Jacob and Esau were meant to take this to the next level. Thus, Jacob was blessed with extra intellect, wit, and spirituality, while Esau was blessed with extra strength, physical abilities, and ambition. In an ideal world, Jacob would have acted as the peaceful teacher, while Esau would defeat any remaining evil in battle. As partners, they would have been unstoppable in bringing light, morality, and a new God-consciousness to the world.
Unfortunately, the two couldn’t channel their blessings in the right direction. Esau’s physicality got the better of him, and he descended into a never-ending spiral of materialism. At the same time, Jacob used his cunning to take Esau’s birthright instead of using his intellect to put his brother back on the right path. Nonetheless, Jacob remained dedicated to fulfilling his divine mission, while Esau “despised his birthright” (Genesis 25:34).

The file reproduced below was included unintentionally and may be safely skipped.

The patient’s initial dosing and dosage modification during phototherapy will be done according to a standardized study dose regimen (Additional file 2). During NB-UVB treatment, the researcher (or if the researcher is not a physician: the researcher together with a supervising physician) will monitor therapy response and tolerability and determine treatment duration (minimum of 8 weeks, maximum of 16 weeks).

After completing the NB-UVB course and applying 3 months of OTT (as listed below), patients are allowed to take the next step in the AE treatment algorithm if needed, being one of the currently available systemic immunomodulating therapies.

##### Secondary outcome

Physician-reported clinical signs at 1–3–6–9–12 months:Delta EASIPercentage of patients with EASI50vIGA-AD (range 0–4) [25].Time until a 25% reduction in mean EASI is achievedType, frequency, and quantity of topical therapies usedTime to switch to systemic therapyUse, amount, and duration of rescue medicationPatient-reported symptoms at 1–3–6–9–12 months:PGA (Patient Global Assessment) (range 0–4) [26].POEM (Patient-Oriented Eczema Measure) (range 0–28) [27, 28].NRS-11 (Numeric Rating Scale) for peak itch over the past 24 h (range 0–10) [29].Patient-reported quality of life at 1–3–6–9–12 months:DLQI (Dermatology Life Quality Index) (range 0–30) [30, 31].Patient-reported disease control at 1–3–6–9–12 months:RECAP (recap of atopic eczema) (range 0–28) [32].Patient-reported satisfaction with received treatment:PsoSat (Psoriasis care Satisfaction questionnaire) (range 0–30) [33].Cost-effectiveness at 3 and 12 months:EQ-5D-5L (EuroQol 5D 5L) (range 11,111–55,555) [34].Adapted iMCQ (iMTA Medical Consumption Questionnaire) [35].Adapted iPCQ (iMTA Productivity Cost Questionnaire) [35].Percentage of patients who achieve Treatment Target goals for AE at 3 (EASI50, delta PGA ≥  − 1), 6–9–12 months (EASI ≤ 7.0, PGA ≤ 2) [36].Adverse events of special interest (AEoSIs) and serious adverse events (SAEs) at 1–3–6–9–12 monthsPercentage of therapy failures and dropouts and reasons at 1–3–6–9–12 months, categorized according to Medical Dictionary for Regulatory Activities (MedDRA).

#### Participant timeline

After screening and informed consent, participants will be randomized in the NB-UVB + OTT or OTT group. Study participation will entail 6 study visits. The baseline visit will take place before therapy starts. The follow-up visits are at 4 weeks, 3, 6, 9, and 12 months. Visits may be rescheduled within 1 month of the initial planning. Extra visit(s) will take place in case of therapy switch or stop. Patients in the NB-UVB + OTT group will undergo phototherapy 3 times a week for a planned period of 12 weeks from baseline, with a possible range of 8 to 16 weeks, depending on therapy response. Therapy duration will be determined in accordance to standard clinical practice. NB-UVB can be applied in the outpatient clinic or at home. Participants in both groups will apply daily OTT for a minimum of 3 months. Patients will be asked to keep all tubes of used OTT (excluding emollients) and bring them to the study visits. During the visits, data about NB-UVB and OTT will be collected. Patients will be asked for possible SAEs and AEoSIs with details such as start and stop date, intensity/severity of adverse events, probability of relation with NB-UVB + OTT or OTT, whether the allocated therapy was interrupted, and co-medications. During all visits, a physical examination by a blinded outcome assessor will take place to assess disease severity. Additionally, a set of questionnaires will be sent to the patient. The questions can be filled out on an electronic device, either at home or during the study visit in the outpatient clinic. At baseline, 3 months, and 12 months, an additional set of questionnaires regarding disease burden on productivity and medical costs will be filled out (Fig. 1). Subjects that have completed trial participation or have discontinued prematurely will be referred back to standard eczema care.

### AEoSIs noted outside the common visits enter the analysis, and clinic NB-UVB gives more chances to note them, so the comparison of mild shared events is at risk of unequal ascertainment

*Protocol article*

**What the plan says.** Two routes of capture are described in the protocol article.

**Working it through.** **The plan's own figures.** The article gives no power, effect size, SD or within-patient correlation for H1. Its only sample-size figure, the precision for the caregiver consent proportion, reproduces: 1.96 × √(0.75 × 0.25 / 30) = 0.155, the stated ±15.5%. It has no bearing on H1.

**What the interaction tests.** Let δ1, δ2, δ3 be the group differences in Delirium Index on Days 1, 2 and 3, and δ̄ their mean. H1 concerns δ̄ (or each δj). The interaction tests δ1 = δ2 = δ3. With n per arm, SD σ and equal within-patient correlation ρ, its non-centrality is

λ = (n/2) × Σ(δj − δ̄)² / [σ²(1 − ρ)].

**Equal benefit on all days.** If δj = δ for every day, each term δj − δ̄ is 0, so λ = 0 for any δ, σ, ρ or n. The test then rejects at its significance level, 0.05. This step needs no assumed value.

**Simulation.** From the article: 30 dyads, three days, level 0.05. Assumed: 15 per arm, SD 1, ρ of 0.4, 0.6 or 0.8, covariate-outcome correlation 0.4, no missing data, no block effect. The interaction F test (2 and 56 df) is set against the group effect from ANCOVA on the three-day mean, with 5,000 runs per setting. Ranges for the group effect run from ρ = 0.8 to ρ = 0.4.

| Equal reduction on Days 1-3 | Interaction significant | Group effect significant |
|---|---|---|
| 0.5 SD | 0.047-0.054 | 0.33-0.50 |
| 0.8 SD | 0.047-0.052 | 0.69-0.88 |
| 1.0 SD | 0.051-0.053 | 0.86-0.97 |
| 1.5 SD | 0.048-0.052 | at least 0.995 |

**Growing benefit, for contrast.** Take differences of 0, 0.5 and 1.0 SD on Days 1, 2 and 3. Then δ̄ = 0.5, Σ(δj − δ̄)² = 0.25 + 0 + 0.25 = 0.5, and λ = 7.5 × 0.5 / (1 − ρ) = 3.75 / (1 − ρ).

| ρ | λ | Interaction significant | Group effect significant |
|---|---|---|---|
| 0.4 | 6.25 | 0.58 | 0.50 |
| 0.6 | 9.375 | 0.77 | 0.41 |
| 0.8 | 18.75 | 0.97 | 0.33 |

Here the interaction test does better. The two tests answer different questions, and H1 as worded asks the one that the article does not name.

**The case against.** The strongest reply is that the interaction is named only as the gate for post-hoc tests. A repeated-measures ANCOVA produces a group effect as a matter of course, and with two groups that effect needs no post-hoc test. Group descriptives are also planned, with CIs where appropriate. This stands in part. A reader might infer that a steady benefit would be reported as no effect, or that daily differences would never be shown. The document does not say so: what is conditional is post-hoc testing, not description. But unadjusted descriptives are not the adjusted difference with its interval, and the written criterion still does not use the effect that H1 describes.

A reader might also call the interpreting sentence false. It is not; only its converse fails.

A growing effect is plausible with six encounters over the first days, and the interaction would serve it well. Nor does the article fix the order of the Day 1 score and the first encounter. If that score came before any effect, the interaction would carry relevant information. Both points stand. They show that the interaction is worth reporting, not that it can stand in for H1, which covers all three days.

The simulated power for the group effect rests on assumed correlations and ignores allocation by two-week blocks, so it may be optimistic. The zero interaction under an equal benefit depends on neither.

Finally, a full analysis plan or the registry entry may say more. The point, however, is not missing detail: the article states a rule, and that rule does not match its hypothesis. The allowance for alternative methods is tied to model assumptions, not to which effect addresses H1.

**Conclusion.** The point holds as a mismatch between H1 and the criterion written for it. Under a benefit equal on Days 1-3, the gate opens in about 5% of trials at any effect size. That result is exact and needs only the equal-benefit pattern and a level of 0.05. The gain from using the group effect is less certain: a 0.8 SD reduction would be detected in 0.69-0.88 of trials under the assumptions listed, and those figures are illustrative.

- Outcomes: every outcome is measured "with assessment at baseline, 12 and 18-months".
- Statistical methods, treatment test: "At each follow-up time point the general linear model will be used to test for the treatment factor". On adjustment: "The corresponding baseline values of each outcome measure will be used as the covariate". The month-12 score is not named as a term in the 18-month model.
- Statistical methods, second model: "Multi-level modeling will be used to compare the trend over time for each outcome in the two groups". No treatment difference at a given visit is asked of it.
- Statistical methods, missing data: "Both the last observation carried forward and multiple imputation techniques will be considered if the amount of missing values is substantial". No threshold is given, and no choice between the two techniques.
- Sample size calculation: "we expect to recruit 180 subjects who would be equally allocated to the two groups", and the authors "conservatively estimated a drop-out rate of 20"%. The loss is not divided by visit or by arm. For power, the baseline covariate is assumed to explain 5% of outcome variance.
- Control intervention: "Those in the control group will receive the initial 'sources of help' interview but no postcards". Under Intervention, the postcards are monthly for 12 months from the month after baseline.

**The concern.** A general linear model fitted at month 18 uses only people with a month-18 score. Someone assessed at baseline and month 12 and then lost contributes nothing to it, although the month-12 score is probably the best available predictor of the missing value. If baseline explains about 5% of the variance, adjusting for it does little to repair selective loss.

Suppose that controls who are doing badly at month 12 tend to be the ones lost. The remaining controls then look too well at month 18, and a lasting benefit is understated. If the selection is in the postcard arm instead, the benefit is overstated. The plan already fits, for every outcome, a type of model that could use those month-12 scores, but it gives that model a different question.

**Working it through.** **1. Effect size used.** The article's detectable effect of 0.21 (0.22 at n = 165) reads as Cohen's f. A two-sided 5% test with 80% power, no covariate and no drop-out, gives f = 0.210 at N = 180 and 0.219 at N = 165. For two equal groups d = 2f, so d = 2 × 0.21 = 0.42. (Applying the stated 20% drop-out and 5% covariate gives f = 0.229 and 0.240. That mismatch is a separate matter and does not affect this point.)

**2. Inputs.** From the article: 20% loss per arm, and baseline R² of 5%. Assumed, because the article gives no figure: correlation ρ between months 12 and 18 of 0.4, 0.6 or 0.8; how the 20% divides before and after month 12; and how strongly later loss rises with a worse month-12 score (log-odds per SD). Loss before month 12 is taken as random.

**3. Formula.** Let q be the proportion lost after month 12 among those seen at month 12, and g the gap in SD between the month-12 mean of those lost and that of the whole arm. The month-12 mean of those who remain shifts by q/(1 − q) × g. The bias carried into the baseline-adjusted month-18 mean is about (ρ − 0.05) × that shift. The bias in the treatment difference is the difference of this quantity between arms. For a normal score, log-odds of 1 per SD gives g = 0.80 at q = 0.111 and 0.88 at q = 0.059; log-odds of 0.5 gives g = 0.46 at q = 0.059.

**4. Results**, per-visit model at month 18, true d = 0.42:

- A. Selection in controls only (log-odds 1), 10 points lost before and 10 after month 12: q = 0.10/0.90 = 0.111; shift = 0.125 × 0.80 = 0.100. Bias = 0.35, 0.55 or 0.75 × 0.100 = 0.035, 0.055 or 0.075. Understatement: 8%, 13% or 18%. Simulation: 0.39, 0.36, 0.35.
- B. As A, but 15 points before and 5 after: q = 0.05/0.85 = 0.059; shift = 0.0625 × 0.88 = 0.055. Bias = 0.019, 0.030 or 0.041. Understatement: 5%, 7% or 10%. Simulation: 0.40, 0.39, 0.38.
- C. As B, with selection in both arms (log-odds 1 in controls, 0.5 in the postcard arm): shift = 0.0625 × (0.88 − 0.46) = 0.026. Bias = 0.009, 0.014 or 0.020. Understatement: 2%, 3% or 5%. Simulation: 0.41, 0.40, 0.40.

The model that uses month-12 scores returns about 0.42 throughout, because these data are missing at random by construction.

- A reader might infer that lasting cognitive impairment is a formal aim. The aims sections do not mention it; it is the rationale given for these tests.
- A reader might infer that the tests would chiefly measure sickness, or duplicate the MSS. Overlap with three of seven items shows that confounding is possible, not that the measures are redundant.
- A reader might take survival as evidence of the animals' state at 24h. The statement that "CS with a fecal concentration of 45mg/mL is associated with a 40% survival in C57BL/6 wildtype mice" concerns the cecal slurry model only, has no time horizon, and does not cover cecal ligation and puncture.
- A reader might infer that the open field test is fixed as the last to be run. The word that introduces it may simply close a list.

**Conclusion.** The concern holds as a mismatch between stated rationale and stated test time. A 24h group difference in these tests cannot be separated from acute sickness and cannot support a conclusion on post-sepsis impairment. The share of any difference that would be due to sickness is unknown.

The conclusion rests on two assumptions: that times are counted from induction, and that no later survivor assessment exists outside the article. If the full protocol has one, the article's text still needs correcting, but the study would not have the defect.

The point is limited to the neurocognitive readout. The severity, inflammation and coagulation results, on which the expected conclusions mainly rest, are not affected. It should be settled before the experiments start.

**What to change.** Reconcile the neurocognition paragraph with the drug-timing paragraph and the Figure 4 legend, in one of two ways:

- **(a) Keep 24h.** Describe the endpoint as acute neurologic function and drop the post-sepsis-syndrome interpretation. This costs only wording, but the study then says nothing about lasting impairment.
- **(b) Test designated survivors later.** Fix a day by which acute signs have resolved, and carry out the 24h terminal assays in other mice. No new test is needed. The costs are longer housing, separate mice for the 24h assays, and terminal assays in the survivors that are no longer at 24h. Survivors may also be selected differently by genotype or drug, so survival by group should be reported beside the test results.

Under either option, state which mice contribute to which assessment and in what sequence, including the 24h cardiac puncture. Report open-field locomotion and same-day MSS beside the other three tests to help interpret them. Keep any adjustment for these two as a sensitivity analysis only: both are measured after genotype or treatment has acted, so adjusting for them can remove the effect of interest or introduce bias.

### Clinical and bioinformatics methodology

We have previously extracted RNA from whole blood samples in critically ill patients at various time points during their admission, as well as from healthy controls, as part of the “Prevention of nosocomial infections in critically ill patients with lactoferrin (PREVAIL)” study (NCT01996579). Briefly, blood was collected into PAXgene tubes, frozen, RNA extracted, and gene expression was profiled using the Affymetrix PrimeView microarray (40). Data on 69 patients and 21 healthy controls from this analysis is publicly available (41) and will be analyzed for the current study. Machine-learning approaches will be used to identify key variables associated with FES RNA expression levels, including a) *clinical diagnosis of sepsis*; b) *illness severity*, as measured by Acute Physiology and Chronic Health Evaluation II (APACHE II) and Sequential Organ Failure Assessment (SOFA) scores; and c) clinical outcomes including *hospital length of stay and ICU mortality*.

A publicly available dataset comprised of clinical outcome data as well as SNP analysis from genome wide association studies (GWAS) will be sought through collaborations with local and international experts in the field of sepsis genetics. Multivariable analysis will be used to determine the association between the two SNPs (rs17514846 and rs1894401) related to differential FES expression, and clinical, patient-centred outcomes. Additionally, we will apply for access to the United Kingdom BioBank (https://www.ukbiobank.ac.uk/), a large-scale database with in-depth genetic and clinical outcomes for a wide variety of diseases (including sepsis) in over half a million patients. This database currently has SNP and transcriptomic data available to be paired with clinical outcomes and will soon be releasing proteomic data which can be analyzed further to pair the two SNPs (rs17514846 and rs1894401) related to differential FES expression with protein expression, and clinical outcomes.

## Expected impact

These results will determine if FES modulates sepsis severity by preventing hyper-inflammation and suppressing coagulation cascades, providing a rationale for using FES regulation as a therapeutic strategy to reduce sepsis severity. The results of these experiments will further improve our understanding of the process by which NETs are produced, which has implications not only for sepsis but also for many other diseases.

By taking Esau’s birthright and blessing, what Jacob had done was to take Esau’s mission upon himself. He, too, would have to become a fighter. However, Jacob was born soft and meek—not fit for battle—while Esau was the one born muscular and hairy, as if already a grown man (hence his name Esav, literally “complete”). Could Jacob really become that holy warrior that Esau was meant to be? Jacob had to be put to the test.
Right after receiving Esau’s blessings, Jacob was told that his brother was out to get him. The soft Jacob immediately fled the Holy Land, as far away from his brother as he could. This was true to his character as a docile man, “sitting in tents”. But this was clearly not what a holy warrior would do.
Jacob ended up in the home of his uncle and future father-in-law, Laban. He instantly fell in love with Laban’s younger daughter Rachel, and agreed to work for Laban for seven years to be able to marry her. After seven years, Jacob was tricked into marrying the elder Leah instead of his beloved Rachel. It is hard to miss the irony of it all: Jacob, the one who tricked his father into getting his older brother’s blessing, is now tricked by his father-in-law into marrying his beloved’s older sister!